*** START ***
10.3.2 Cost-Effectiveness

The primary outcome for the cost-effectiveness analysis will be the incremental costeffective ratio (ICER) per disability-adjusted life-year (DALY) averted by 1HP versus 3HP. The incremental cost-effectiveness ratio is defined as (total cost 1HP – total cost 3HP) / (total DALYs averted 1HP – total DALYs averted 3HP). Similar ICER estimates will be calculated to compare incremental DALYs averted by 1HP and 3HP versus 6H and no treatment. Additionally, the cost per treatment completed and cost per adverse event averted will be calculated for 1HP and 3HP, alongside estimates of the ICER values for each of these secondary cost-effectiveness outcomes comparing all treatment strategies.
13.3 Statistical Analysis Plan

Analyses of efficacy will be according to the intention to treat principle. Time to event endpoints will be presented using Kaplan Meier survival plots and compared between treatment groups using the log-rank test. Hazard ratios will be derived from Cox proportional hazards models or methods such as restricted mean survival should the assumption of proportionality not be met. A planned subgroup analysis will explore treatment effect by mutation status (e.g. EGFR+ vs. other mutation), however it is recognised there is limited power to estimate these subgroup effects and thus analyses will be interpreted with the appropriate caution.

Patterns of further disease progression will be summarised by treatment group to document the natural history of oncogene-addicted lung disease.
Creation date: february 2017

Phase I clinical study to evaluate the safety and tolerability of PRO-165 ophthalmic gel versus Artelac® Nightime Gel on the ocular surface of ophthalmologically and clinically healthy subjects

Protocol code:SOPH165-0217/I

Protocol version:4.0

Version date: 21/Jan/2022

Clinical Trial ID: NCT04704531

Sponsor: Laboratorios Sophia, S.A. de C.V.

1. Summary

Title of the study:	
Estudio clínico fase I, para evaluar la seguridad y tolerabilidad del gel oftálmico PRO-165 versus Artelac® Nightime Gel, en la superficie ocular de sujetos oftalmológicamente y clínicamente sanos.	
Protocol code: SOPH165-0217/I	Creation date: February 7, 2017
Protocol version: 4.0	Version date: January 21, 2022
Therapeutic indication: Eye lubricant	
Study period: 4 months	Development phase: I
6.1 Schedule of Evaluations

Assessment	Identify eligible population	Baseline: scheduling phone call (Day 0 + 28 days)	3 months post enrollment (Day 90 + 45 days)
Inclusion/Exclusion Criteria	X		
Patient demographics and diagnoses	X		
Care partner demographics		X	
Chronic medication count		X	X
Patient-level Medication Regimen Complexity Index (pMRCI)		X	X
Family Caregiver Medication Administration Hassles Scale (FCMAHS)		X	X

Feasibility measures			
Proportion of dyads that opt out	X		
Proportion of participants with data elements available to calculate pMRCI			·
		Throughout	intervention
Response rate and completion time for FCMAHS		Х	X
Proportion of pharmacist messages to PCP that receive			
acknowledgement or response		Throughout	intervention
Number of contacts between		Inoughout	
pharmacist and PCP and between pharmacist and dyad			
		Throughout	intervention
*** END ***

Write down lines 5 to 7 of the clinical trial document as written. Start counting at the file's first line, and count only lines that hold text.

Patterns of further disease progression will be summarised by treatment group to document the natural history of oncogene-addicted lung disease.
Creation date: february 2017

Phase I clinical study to evaluate the safety and tolerability of PRO-165 ophthalmic gel versus Artelac® Nightime Gel on the ocular surface of ophthalmologically and clinically healthy subjects